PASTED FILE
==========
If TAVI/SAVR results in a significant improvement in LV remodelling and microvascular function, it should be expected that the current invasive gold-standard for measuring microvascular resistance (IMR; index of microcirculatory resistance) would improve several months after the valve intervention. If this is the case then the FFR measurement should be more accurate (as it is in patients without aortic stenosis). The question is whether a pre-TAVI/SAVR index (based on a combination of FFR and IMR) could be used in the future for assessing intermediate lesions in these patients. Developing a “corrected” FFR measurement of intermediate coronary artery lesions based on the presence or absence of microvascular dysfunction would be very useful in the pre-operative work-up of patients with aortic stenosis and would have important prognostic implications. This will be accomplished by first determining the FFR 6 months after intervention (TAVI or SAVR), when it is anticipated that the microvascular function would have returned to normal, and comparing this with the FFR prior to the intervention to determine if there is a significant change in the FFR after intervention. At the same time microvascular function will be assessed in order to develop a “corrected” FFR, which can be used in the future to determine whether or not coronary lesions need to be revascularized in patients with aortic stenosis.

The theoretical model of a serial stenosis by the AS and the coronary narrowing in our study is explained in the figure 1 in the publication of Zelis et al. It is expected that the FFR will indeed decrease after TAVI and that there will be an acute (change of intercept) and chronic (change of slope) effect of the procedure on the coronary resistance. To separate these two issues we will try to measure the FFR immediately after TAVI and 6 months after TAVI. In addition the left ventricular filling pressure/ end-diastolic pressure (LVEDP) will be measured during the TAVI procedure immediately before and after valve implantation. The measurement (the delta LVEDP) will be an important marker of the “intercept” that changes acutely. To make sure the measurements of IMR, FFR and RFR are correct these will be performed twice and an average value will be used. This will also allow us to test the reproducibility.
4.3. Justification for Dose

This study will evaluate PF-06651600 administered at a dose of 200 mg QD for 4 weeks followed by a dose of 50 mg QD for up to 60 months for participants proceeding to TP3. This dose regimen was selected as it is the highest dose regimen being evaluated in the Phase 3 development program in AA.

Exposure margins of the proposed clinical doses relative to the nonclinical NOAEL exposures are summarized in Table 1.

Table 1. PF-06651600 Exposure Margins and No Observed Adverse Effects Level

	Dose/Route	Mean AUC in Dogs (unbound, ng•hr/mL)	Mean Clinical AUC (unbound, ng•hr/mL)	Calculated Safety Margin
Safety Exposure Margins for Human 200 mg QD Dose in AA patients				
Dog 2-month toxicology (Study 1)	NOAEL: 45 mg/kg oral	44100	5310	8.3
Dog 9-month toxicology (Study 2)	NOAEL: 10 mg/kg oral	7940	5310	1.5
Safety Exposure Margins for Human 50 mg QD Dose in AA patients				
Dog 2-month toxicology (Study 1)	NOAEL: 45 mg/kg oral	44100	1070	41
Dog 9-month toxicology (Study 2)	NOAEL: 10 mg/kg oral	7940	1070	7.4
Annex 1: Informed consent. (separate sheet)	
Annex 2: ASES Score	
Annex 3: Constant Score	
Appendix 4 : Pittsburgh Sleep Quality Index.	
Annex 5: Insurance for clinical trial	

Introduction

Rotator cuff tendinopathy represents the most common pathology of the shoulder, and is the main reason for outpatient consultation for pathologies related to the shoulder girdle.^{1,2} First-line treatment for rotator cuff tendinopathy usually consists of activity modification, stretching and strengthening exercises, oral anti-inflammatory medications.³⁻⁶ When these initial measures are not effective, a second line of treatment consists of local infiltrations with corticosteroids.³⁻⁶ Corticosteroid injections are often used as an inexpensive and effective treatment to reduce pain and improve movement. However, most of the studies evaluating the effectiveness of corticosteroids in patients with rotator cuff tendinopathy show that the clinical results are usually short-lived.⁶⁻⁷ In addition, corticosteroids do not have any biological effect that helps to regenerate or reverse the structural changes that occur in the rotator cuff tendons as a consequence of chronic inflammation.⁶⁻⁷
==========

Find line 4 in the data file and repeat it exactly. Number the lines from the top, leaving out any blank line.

This study will evaluate PF-06651600 administered at a dose of 200 mg QD for 4 weeks followed by a dose of 50 mg QD for up to 60 months for participants proceeding to TP3. This dose regimen was selected as it is the highest dose regimen being evaluated in the Phase 3 development program in AA.